Beats, Rhymes & Life: The Travels of A Tribe Called QuestFeature Film | Michael Rapaport By Josh Ralske
An imperfect vehicle for some of the best rap music ever.
Beats, Rhymes & Life is clearly a labor of love for actor-turned-filmmaker Michael Rapaport, and his documentry is sure to delight other Tribe Called Quest fans, and enlighten those unfamiliar with the hip-hop act. Perhaps his low-key, respectful approach is what allows Rapaport to get rappers Q-Tip and Phife Dawg to open up to him. They share their feelings about the rise of the group, its dissolution, and their volatile "love-hate" relationship as lifelong friends and creative partners. (Tip, a driven perfectionist, tends to boss around the more low-key Phife.) There's a lot to work with here, but it often feels as though Rapaport is trying to ramp things up. In several instances, the director apparently interviews the two separately, reporting back to each what was said about the other. While Tip and Phife are articulate, funny, and insightful in these discussions, the film still doesn't come to a dramatically satisfying conclusion. It's stronger when Tribe members, collaborators (De La Soul), and descendents (Mos Def) are talking about the music—who knew that "I Left My Wallet in El Segundo" was inspired by Fred Sanford?—and it feels truly essential when that music is actually being played, live or on the soundtrack. One might question whether or not non-fans will appreciate this documentary. The correct answer: "Who cares about those people?"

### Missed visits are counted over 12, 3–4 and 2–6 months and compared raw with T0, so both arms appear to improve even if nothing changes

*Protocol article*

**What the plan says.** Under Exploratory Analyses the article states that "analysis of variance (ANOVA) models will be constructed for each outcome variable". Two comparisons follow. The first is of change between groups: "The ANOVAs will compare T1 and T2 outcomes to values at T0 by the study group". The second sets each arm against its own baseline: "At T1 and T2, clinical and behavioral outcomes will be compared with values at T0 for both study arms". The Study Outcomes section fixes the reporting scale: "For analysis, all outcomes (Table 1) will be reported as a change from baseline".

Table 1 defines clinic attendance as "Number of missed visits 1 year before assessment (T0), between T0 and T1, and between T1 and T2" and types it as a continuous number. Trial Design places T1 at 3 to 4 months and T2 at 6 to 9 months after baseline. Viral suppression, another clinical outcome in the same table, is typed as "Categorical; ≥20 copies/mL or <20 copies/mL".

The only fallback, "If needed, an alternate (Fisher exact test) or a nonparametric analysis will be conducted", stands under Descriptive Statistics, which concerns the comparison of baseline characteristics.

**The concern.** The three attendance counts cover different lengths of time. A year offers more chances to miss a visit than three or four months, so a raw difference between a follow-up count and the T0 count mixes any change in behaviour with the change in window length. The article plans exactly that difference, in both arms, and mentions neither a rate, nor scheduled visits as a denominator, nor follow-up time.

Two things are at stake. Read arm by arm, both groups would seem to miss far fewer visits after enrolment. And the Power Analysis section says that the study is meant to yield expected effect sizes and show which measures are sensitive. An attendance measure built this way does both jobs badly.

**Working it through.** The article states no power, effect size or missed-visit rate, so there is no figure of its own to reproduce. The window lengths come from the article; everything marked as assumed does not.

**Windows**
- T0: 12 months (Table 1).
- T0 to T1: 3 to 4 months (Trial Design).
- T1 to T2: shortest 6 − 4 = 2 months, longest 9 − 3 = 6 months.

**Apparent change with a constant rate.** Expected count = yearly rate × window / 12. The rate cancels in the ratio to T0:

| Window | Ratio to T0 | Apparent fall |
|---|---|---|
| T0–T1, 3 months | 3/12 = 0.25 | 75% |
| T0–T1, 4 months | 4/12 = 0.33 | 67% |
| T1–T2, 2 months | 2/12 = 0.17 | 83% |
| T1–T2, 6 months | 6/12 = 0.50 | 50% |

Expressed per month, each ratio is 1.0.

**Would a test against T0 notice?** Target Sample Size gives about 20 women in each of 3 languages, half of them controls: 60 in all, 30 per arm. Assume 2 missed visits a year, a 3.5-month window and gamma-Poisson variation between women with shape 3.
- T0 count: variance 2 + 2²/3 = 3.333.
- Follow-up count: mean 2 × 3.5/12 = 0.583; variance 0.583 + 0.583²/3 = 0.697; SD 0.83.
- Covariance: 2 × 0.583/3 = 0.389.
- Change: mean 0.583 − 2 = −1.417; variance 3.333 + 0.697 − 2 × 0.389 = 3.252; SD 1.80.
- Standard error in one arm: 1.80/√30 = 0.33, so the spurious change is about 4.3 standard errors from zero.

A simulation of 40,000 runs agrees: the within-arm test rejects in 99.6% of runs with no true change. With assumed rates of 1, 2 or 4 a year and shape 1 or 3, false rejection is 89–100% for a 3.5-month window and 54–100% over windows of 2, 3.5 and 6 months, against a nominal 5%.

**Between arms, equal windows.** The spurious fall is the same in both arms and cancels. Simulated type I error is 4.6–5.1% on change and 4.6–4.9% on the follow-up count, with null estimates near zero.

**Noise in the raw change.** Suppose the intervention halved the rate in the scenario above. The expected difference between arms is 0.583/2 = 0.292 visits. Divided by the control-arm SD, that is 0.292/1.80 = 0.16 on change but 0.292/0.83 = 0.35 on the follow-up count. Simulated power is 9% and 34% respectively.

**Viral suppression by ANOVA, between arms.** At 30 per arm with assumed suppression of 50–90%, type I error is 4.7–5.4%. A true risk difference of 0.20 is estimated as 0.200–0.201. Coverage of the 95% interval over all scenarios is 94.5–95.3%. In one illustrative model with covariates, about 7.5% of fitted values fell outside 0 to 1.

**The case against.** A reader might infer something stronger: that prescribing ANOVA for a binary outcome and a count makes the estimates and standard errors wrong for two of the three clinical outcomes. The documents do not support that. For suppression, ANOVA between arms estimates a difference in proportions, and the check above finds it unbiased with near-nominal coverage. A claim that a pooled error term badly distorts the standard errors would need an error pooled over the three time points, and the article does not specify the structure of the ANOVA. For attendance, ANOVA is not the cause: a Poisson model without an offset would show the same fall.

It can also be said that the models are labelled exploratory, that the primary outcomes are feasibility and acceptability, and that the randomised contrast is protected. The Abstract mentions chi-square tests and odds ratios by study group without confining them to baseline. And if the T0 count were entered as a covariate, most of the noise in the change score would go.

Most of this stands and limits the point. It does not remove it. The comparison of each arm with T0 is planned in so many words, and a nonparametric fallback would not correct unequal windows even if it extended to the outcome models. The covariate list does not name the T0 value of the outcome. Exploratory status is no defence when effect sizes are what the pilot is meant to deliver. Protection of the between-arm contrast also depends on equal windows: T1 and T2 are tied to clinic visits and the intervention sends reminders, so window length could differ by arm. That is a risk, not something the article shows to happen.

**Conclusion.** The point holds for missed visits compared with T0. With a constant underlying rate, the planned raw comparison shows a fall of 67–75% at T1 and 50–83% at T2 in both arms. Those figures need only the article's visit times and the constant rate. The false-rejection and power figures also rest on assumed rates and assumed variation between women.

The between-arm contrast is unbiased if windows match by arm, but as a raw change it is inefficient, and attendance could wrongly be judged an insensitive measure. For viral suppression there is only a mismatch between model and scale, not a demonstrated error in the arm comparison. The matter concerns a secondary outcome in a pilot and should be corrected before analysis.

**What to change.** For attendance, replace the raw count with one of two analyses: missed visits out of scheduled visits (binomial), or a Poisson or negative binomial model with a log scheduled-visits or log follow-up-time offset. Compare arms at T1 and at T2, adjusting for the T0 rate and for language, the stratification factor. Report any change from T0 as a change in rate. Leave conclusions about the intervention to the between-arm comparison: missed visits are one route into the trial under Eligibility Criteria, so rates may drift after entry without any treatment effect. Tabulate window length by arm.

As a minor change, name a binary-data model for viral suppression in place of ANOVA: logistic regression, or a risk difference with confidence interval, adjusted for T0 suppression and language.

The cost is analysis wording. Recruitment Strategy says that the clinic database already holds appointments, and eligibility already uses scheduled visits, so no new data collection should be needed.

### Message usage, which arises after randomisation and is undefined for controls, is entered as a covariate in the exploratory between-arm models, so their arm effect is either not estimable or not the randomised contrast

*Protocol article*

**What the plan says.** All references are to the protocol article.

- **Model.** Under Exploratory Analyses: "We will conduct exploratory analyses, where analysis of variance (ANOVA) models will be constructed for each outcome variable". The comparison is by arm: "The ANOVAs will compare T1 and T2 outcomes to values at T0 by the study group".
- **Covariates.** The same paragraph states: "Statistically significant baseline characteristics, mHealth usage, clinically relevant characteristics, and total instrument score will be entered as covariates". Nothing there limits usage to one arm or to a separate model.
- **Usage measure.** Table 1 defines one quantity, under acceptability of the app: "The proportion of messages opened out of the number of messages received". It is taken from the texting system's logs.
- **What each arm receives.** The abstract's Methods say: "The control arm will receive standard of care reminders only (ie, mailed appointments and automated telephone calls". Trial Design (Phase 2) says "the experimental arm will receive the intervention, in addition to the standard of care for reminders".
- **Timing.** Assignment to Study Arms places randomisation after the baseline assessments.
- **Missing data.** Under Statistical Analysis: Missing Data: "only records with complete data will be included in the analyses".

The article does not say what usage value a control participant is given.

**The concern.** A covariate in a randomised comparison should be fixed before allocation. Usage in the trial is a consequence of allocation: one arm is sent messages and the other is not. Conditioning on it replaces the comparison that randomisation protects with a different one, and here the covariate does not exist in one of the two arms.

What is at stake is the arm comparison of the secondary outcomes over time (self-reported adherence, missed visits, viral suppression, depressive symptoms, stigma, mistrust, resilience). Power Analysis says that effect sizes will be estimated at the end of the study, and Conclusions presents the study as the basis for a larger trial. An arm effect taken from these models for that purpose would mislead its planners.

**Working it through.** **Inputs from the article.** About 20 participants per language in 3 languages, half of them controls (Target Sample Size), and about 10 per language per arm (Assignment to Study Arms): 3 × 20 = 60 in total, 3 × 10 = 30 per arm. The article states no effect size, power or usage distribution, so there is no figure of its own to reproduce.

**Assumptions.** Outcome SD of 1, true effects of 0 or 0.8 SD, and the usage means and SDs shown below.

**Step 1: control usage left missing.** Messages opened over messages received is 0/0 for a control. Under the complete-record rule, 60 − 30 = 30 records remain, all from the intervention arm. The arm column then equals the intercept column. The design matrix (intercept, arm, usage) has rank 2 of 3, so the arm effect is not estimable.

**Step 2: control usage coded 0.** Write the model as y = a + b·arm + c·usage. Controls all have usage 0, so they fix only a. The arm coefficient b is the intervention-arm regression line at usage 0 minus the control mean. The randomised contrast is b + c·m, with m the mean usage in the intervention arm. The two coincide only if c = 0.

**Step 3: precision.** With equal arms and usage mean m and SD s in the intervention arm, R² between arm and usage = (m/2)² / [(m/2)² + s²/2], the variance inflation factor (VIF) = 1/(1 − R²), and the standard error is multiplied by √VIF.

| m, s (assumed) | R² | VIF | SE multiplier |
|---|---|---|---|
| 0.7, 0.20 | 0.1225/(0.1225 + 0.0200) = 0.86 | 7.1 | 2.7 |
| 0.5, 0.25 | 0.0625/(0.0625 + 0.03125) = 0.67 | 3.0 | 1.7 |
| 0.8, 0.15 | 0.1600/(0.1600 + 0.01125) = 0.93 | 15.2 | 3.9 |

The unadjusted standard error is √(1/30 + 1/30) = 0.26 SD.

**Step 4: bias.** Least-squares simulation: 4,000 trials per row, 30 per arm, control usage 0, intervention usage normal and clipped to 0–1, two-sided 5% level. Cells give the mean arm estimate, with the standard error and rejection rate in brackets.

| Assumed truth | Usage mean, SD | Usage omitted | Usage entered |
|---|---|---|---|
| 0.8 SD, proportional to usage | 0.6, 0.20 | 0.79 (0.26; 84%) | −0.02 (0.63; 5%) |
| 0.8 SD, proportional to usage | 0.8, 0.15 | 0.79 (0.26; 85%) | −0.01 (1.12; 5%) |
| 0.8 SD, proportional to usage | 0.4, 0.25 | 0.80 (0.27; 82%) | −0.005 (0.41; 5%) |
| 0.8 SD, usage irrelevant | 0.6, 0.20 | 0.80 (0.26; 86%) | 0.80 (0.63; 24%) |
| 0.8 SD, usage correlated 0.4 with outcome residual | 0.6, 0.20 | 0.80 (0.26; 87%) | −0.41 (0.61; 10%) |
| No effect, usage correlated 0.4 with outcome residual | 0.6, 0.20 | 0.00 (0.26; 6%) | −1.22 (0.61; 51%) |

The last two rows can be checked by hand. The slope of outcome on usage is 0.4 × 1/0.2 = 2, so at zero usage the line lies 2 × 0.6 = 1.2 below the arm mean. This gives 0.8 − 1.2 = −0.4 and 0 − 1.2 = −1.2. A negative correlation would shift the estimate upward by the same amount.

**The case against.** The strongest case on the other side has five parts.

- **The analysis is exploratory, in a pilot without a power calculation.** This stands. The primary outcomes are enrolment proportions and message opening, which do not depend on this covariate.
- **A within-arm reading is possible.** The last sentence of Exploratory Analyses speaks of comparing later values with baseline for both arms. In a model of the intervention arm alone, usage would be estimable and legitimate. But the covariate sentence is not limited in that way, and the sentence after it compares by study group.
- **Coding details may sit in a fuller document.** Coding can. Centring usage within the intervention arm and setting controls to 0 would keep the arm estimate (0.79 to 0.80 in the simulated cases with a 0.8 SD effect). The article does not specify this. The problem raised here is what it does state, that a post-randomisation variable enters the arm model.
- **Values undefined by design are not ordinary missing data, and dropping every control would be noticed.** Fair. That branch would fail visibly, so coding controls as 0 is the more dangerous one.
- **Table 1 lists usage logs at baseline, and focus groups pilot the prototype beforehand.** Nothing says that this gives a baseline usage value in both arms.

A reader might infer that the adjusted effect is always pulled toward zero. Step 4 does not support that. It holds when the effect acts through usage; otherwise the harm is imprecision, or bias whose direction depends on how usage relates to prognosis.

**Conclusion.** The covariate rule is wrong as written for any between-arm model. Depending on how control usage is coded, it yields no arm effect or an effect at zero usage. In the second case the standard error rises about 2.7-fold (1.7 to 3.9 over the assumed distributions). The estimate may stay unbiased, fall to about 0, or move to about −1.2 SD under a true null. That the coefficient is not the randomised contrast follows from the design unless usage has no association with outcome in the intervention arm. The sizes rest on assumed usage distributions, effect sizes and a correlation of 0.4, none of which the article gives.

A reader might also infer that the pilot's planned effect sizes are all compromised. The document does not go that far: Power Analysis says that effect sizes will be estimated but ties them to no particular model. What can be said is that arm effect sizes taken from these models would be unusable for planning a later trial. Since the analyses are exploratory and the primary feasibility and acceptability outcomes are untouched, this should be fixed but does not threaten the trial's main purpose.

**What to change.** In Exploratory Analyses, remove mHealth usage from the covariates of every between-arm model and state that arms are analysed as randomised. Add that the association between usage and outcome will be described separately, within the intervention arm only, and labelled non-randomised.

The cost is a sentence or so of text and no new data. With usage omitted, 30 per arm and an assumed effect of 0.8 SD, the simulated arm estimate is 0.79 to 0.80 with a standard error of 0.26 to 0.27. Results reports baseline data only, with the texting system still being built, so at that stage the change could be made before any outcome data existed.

|Beats, Rhymes & Life Trailer|